But also there is a real risk in not being part of the conversation. Case in point: Kryptonite Locks (referenced in the Editor’s Note of the May 1 issue). It was discovered that the company’s bike locks could be picked with a Bic pen, and this discovery made its way through the blogosphere while Kryptonite remained silent. The negative word-of-mouth continued to escalate until finally Kryptonite was forced to act, albeit too late to effectively contain the damage. The hubbub eventually cost the Ingersoll-Rand subsidiary $10 million in recall costs — more than a third of its annual revenue.
Godin said at a recent MarketingProfs’ Thought Leaders Summit on business blogging: “What I think blogs can do that’s really powerful is change the culture of an idea and the way a [corporation] sees itself. It’s about very specific vertical groups listening to a human being within a company so that they can hear the story behind that company — the story that the [corporation] needs and wants to tell. And if the stories are good and the ideas are worth spreading, they’ll spread.” Do you have a story to tell?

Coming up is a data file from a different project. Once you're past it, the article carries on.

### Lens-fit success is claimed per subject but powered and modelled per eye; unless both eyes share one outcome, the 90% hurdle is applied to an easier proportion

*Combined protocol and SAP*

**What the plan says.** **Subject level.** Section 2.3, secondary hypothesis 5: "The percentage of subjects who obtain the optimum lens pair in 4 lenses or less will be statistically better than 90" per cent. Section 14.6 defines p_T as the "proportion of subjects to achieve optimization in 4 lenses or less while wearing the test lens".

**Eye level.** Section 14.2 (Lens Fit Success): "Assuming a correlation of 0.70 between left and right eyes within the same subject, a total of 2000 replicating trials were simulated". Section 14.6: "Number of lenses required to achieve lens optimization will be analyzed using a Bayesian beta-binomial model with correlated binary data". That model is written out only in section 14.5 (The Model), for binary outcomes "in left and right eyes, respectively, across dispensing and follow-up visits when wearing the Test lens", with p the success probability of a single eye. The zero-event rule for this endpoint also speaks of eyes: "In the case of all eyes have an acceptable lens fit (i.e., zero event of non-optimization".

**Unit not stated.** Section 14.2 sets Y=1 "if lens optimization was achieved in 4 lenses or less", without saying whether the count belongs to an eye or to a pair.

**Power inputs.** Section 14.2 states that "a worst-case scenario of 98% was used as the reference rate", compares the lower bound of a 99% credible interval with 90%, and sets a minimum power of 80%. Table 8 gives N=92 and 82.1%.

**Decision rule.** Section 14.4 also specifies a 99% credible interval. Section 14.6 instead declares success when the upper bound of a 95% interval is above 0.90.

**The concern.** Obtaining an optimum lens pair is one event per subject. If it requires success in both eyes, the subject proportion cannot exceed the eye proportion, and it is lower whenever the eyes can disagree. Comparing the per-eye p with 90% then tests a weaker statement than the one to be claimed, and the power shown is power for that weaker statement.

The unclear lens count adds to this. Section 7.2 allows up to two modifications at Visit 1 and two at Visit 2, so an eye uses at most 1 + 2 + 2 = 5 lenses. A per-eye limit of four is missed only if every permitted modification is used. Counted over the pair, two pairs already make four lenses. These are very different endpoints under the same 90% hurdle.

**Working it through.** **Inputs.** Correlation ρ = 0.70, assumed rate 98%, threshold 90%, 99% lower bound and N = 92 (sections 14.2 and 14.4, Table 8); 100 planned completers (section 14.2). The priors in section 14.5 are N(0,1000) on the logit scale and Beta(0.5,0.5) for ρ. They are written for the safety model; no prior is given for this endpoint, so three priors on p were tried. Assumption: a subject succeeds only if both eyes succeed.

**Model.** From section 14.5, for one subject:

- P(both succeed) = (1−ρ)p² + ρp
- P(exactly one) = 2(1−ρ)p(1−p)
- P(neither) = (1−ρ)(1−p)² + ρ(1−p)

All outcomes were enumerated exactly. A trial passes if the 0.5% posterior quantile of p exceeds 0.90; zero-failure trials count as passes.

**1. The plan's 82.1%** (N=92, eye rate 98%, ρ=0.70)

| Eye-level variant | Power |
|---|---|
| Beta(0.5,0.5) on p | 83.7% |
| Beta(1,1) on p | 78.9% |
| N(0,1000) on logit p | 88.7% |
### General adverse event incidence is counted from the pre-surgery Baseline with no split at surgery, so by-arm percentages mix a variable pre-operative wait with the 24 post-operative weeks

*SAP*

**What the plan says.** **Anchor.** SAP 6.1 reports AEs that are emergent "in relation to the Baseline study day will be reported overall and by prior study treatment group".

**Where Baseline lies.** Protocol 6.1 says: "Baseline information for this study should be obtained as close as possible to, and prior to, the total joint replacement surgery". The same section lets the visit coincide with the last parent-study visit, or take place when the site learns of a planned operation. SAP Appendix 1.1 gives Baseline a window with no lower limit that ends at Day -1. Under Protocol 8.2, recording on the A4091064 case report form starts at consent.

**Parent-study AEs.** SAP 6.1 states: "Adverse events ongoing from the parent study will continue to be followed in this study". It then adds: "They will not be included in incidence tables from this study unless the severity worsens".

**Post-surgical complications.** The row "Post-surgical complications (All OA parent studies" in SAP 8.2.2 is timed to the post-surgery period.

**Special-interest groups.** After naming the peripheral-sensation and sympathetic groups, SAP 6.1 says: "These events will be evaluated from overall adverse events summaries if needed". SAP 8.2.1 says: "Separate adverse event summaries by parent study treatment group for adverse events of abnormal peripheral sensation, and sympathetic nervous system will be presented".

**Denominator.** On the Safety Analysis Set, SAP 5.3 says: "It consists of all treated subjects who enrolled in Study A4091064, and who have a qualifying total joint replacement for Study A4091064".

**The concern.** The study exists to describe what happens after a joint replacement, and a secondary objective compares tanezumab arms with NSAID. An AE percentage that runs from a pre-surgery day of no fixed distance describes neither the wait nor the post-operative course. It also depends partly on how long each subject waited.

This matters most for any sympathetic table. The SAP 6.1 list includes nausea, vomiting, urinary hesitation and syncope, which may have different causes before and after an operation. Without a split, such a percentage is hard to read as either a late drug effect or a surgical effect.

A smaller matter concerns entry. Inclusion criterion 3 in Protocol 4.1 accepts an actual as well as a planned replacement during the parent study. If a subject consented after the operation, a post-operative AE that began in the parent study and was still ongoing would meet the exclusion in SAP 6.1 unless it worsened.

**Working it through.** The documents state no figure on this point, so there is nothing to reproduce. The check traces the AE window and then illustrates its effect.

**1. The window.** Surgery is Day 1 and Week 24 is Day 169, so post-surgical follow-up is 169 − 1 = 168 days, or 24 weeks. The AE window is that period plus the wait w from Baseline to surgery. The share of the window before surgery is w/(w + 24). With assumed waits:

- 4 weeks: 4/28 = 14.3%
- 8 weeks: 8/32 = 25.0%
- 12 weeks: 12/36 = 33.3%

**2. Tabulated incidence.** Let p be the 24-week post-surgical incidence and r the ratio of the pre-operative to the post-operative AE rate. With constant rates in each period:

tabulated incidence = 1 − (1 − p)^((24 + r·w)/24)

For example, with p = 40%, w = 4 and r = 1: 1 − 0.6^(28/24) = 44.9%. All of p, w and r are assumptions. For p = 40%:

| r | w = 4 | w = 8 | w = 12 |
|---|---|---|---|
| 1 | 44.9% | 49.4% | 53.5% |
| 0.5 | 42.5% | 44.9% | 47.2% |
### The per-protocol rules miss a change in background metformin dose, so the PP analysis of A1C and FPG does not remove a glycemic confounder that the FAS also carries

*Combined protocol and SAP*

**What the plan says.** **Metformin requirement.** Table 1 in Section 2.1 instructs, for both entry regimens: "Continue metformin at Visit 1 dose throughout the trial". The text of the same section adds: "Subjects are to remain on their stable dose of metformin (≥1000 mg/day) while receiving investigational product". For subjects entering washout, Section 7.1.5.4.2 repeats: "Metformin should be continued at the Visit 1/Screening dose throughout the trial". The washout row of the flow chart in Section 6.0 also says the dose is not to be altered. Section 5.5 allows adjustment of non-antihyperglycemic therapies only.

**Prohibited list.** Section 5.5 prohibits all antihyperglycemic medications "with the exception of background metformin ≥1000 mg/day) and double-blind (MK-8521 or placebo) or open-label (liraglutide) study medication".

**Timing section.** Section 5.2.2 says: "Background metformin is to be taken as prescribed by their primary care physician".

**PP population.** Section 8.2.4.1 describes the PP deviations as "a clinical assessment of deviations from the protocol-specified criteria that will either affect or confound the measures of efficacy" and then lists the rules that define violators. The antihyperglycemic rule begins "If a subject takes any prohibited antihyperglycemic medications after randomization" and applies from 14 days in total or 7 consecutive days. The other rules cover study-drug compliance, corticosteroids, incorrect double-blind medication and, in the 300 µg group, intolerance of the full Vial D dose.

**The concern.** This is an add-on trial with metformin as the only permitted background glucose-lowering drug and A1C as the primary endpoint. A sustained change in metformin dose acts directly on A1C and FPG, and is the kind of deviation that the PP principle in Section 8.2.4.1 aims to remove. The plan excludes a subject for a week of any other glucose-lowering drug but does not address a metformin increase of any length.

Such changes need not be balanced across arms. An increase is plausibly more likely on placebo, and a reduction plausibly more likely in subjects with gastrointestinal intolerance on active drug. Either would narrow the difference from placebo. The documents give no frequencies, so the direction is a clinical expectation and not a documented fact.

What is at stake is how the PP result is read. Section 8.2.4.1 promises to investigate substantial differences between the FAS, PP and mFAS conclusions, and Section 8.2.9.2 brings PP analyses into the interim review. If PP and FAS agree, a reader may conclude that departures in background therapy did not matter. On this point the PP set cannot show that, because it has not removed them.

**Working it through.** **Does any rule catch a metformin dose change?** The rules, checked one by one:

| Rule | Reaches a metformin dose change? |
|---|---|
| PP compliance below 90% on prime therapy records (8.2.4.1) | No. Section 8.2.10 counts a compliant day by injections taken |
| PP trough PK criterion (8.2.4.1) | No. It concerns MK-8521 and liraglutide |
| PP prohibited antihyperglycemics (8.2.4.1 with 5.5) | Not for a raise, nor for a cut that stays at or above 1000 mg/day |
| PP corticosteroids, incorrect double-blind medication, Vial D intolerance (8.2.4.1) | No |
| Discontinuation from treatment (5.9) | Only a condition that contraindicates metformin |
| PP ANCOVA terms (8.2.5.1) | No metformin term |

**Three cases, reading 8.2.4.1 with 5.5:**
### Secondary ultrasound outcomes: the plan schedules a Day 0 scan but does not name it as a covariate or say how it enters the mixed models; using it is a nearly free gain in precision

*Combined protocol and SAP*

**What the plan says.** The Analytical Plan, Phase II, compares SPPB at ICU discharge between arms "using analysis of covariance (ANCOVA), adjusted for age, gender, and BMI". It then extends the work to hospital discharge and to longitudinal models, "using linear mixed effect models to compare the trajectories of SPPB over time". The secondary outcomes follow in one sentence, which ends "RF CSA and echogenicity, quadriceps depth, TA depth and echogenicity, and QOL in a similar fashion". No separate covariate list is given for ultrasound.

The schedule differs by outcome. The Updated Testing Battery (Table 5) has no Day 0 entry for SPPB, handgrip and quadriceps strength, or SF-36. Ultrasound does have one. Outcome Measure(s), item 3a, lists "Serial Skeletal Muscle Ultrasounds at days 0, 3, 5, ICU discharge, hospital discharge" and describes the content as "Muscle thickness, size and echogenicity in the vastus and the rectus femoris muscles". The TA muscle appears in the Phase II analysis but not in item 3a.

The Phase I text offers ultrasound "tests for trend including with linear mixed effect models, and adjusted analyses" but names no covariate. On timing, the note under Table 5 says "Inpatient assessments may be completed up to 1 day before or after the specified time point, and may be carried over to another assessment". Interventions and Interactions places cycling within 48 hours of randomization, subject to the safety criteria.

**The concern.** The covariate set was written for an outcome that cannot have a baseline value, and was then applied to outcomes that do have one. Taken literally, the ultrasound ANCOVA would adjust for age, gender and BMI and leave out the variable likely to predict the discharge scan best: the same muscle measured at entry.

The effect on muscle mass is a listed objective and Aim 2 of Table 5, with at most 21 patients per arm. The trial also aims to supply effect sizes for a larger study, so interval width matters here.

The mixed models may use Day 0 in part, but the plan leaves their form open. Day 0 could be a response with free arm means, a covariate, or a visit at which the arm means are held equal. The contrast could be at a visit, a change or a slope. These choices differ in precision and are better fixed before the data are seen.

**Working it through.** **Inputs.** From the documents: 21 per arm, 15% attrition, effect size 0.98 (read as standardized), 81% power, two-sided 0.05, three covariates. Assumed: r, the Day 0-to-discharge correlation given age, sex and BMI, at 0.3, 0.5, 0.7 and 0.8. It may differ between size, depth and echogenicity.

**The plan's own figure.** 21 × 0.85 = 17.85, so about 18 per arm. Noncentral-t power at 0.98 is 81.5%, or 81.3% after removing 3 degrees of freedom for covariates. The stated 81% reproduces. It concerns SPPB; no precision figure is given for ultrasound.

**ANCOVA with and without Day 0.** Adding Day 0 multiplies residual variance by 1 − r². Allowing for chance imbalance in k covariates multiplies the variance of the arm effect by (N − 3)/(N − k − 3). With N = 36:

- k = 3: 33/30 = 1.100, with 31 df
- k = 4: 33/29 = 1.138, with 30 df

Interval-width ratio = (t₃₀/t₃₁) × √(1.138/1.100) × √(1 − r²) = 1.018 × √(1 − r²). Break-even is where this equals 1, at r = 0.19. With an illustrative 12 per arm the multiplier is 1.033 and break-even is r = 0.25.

Now that I have your attention, if you plan on writing a blog, follow these tips:
Write blog posts as interesting links augmented with your own brief commentary, not in-depth articles or bland corporate-speak or, heaven forbid, press releases. Use a conversational tone. Let your opinion shine through.
Encourage audience participation by allowing readers to comment on blog posts.
Update your blog frequently. Aim for at least a few posts each week — the more the better. This garners repeat visits and improved search engine visibility. Search engines like recent content.
Use a blogging service or software. Hosted services abound, among them Blogger.com, LiveJournal.com, and Typepad.com. Or you can install blogging software, such as WordPress or Moveable Type, on your Web server, integrating it within the rest of your site. A blogging tool makes maintaining your blog a breeze. Most of them provide an “RSS feed” so that people can siphon off your blog updates automatically using news aggregator software. On the road? Many of these tools also allow you to post audio messages and photos from your cell phone. A blog hosting service such as TypePad may cost around $15/month. Some, such as Blogger.com, are free. Some software — WordPress, for one — is free too. Movable Type costs $200-$1,300 depending on the number of users (blog authors).